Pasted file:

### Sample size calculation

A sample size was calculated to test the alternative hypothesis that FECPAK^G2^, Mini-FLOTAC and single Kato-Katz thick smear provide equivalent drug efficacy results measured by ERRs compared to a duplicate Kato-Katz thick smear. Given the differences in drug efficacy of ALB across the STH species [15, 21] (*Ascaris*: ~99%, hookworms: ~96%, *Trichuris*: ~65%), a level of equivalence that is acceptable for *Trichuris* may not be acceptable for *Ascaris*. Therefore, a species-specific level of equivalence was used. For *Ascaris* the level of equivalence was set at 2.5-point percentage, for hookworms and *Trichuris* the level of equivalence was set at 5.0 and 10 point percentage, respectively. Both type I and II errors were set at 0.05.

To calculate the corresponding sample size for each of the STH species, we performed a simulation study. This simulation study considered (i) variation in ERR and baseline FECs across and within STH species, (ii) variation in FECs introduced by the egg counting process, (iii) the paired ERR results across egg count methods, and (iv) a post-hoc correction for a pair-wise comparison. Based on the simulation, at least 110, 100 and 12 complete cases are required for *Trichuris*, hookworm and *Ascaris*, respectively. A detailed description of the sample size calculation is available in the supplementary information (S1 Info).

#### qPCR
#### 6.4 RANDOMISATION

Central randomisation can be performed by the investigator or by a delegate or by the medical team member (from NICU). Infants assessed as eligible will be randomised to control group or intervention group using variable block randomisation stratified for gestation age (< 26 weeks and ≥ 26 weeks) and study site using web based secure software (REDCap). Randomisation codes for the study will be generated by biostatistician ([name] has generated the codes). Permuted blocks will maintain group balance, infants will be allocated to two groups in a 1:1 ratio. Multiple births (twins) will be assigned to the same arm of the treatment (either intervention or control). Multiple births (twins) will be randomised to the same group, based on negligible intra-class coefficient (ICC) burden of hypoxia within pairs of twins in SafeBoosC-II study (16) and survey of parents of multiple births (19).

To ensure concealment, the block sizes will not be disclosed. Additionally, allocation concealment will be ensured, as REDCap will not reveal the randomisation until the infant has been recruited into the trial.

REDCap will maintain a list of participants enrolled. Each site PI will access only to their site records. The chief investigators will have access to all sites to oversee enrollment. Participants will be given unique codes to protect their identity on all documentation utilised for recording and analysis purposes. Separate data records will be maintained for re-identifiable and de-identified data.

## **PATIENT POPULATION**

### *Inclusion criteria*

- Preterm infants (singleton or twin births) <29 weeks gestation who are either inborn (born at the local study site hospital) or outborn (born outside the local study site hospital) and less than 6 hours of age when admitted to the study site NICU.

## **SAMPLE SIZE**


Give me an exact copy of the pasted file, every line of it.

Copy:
### Sample size calculation

A sample size was calculated to test the alternative hypothesis that FECPAK^G2^, Mini-FLOTAC and single Kato-Katz thick smear provide equivalent drug efficacy results measured by ERRs compared to a duplicate Kato-Katz thick smear. Given the differences in drug efficacy of ALB across the STH species [15, 21] (*Ascaris*: ~99%, hookworms: ~96%, *Trichuris*: ~65%), a level of equivalence that is acceptable for *Trichuris* may not be acceptable for *Ascaris*. Therefore, a species-specific level of equivalence was used. For *Ascaris* the level of equivalence was set at 2.5-point percentage, for hookworms and *Trichuris* the level of equivalence was set at 5.0 and 10 point percentage, respectively. Both type I and II errors were set at 0.05.

To calculate the corresponding sample size for each of the STH species, we performed a simulation study. This simulation study considered (i) variation in ERR and baseline FECs across and within STH species, (ii) variation in FECs introduced by the egg counting process, (iii) the paired ERR results across egg count methods, and (iv) a post-hoc correction for a pair-wise comparison. Based on the simulation, at least 110, 100 and 12 complete cases are required for *Trichuris*, hookworm and *Ascaris*, respectively. A detailed description of the sample size calculation is available in the supplementary information (S1 Info).

#### qPCR
#### 6.4 RANDOMISATION

Central randomisation can be performed by the investigator or by a delegate or by the medical team member (from NICU). Infants assessed as eligible will be randomised to control group or intervention group using variable block randomisation stratified for gestation age (< 26 weeks and ≥ 26 weeks) and study site using web based secure software (REDCap). Randomisation codes for the study will be generated by biostatistician ([name] has generated the codes). Permuted blocks will maintain group balance, infants will be allocated to two groups in a 1:1 ratio. Multiple births (twins) will be assigned to the same arm of the treatment (either intervention or control). Multiple births (twins) will be randomised to the same group, based on negligible intra-class coefficient (ICC) burden of hypoxia within pairs of twins in SafeBoosC-II study (16) and survey of parents of multiple births (19).

To ensure concealment, the block sizes will not be disclosed. Additionally, allocation concealment will be ensured, as REDCap will not reveal the randomisation until the infant has been recruited into the trial.

REDCap will maintain a list of participants enrolled. Each site PI will access only to their site records. The chief investigators will have access to all sites to oversee enrollment. Participants will be given unique codes to protect their identity on all documentation utilised for recording and analysis purposes. Separate data records will be maintained for re-identifiable and de-identified data.

## **PATIENT POPULATION**

### *Inclusion criteria*

- Preterm infants (singleton or twin births) <29 weeks gestation who are either inborn (born at the local study site hospital) or outborn (born outside the local study site hospital) and less than 6 hours of age when admitted to the study site NICU.

## **SAMPLE SIZE**